He previously was a city manager in Russell, Kansas and the director of safety and service for the City of Fostoria. He currently serves as the Village of Hebron’s administrator, where he specializes in gathering information on projects and policies so that elected officials can cast educated votes on behalf of their constituents.
Also a former real estate broker and business owner, Wise maintains that his University of Findlay education has been invaluable. He earned a Bachelor of Arts degree in 1999 and an MBA in 2007. He took particular note of the ease with which he was able to transfer to UF, and its convenient graduate school schedule that he could tailor around his work.
Wise is convinced that his learning at UF was integral to his hiring and success as a public administrator.
“Without my (UF degree), it would have been highly unlikely that I would have been offered the safety service director position (in Fostoria),” he said. “The challenging profession of public administration made me quickly realize I needed to go back to UF to get my MBA to further my career.”
“I chose Findlay because at that time it offered the 2+2 program from Owens Community College and the associate degree credits transferred toward my bachelor’s degree,” Wise explained.
He described his schooling as “meaningful and challenging and the University offered a flexible schedule where I could take some graduate courses on the weekend,” he said. “I was also allowed to finish the MBA online since my career had taken me to Kansas City, Kansas.”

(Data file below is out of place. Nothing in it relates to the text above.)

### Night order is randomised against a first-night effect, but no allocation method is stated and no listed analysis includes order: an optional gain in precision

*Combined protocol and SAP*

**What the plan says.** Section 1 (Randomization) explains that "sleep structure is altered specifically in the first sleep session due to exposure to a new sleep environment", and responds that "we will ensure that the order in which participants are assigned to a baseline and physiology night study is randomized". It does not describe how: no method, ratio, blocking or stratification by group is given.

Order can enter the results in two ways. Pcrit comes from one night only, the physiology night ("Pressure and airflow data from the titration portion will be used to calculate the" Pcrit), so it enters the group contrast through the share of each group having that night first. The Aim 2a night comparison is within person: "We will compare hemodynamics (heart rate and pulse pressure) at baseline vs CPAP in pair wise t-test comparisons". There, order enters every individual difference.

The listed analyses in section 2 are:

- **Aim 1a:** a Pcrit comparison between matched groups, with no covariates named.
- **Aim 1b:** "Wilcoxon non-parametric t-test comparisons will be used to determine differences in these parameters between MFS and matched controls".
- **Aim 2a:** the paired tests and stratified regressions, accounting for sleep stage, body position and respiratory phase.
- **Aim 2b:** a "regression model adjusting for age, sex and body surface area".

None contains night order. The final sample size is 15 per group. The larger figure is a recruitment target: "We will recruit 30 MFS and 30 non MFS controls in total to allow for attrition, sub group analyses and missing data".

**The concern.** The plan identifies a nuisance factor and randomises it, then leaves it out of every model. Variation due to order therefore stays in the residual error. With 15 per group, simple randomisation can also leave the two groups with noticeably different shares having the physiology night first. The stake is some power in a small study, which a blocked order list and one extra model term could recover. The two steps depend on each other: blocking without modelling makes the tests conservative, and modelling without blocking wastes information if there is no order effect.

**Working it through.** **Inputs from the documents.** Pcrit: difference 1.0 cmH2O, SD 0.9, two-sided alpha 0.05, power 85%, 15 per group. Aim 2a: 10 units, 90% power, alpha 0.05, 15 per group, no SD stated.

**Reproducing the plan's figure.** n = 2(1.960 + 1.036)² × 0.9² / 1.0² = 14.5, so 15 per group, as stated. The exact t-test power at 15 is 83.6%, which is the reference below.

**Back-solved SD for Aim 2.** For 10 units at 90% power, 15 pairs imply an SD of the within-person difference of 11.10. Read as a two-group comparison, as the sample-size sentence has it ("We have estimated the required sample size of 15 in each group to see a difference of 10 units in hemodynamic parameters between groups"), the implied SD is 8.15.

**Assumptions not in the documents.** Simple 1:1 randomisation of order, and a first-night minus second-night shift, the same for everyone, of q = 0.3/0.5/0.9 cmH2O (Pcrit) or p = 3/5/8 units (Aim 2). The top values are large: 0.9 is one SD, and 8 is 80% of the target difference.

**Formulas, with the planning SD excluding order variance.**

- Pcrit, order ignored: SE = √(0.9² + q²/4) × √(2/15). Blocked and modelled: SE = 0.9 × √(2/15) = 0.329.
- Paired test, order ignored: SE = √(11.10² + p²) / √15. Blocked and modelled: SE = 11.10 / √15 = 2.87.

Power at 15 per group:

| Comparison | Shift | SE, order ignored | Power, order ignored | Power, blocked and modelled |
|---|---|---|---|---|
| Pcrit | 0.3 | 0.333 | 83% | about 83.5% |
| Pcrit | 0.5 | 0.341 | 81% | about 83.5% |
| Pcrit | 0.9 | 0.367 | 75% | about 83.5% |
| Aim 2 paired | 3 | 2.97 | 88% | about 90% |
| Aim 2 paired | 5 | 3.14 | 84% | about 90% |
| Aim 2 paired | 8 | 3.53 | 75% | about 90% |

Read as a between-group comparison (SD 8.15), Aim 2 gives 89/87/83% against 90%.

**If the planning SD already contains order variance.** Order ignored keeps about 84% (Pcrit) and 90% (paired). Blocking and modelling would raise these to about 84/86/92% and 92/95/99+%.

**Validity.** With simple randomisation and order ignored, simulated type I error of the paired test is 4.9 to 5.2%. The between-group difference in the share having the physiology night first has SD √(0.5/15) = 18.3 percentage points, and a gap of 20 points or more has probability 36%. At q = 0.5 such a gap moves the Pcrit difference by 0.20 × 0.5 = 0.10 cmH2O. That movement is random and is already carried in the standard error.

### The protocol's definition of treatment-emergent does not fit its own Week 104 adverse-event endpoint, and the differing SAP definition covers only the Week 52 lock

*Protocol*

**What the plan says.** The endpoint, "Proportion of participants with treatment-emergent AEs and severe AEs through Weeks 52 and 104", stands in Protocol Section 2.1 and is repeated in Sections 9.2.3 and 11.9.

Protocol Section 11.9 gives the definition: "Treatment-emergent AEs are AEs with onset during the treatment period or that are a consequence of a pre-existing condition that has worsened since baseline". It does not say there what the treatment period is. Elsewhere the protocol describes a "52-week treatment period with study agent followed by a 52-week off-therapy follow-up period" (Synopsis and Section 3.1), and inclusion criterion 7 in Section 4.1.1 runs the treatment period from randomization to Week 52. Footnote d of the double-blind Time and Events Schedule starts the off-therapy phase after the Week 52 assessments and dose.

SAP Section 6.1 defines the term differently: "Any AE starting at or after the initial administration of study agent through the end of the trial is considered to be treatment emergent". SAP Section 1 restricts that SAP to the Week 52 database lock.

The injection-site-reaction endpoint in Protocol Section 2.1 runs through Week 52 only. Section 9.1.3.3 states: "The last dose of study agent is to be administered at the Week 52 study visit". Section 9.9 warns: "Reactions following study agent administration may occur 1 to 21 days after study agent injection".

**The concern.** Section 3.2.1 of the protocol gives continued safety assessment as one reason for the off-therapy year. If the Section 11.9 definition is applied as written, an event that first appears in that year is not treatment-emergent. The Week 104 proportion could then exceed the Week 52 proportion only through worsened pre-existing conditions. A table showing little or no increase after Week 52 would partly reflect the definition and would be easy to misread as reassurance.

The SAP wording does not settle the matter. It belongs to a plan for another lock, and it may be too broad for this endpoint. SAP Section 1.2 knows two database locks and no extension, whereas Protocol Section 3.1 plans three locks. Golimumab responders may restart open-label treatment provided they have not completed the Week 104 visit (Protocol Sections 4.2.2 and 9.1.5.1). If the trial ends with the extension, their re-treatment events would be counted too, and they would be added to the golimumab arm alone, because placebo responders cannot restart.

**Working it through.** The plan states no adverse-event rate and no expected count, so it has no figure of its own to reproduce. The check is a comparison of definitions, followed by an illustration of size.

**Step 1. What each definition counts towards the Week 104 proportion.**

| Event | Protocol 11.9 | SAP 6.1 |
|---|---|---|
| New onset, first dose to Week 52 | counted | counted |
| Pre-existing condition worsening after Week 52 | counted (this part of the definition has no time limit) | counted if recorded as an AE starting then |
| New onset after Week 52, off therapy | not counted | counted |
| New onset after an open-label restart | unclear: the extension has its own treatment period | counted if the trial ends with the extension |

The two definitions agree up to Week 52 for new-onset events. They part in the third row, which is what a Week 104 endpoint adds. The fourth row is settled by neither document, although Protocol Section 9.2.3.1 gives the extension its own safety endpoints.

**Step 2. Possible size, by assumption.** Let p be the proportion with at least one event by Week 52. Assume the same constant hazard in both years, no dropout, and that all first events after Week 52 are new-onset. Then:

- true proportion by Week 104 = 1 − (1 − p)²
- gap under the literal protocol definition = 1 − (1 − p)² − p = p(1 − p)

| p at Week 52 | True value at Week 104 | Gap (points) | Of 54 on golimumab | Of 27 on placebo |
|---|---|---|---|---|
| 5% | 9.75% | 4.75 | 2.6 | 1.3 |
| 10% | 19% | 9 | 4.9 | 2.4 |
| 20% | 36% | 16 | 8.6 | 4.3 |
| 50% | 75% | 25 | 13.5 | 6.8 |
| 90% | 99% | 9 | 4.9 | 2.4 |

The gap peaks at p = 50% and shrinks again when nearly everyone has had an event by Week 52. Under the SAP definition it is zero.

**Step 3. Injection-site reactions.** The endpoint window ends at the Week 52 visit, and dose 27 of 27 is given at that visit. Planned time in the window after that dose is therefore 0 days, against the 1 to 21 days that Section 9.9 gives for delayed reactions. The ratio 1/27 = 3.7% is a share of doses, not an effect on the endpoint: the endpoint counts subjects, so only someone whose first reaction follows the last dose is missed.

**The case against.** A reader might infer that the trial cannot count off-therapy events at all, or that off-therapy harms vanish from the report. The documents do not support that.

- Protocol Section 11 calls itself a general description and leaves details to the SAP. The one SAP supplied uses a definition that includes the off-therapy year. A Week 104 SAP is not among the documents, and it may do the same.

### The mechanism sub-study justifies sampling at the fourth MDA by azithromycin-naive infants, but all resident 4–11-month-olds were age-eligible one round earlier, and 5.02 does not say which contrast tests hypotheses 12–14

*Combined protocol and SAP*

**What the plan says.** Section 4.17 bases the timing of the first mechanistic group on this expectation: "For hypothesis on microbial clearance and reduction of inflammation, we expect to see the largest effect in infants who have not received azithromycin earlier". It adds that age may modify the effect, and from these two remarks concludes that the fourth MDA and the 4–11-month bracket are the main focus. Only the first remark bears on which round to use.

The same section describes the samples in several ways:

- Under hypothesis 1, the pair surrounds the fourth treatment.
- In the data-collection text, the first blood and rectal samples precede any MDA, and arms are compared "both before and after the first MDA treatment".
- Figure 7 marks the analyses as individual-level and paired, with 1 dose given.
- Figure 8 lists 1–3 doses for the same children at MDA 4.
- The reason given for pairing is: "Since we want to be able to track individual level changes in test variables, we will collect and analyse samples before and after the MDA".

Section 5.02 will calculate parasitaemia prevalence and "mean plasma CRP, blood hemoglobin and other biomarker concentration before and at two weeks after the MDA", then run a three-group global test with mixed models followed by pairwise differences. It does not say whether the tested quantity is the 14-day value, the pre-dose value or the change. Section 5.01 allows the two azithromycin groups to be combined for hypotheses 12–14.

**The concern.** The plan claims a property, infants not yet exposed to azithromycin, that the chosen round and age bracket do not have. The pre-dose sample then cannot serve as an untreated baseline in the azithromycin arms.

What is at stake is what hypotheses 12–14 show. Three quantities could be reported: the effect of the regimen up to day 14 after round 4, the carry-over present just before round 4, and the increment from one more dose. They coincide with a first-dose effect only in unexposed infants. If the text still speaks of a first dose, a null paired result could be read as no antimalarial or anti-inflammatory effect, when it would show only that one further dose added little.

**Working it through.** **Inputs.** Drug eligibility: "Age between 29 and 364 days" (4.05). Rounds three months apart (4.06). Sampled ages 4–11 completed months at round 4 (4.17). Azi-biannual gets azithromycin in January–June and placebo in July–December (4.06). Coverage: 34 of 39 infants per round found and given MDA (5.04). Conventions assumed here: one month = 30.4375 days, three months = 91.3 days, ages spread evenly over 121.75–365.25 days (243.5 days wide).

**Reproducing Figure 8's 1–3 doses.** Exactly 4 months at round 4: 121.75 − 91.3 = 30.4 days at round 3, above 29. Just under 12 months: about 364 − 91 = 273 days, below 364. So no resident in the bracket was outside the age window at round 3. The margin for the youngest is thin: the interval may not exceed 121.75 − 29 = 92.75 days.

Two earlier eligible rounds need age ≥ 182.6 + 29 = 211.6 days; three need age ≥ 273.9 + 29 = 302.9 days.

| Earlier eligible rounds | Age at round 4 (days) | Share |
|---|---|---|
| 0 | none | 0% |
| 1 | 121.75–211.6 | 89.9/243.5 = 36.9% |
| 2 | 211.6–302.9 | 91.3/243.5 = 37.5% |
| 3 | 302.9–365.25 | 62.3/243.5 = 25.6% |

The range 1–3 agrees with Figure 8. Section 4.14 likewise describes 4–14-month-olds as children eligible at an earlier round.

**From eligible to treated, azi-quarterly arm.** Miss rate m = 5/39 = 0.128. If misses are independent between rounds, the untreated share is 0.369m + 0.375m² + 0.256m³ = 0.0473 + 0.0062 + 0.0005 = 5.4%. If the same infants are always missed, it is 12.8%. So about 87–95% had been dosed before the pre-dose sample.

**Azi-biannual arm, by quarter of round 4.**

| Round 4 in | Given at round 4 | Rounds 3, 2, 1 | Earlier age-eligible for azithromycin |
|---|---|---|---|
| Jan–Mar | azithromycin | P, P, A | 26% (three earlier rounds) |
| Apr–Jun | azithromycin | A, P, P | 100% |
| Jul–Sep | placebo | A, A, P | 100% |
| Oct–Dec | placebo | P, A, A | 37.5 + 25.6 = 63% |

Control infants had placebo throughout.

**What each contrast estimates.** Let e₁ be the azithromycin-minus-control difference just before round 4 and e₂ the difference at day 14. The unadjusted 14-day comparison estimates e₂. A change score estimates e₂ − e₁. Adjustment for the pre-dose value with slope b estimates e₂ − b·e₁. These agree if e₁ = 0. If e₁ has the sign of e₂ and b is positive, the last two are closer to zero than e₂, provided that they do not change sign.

“The preparation and presentation skills learned at the University of Findlay still apply every day,” Wise said, particularly those he learned from Ray McCandless, Ph.D., who formerly taught political science and public administration courses at UF. He “stands out as the professor who had the most impact in terms of preparing me for a career in local government. The concepts he taught in public policy I still use to this day,” Wise said.
As the administrator in Hebron, a statutory village with a population of 2,300, Wise manages the day-to-day operations of the public works and public utilities department. He said he loves the work, and what he was able to accomplish in other communities too.
“I like the fact that I can make lasting improvements in the communities that I have served in which they all have become better places to live, work and play,” Wise said. “There are few, if any, professions that offer that parallel.”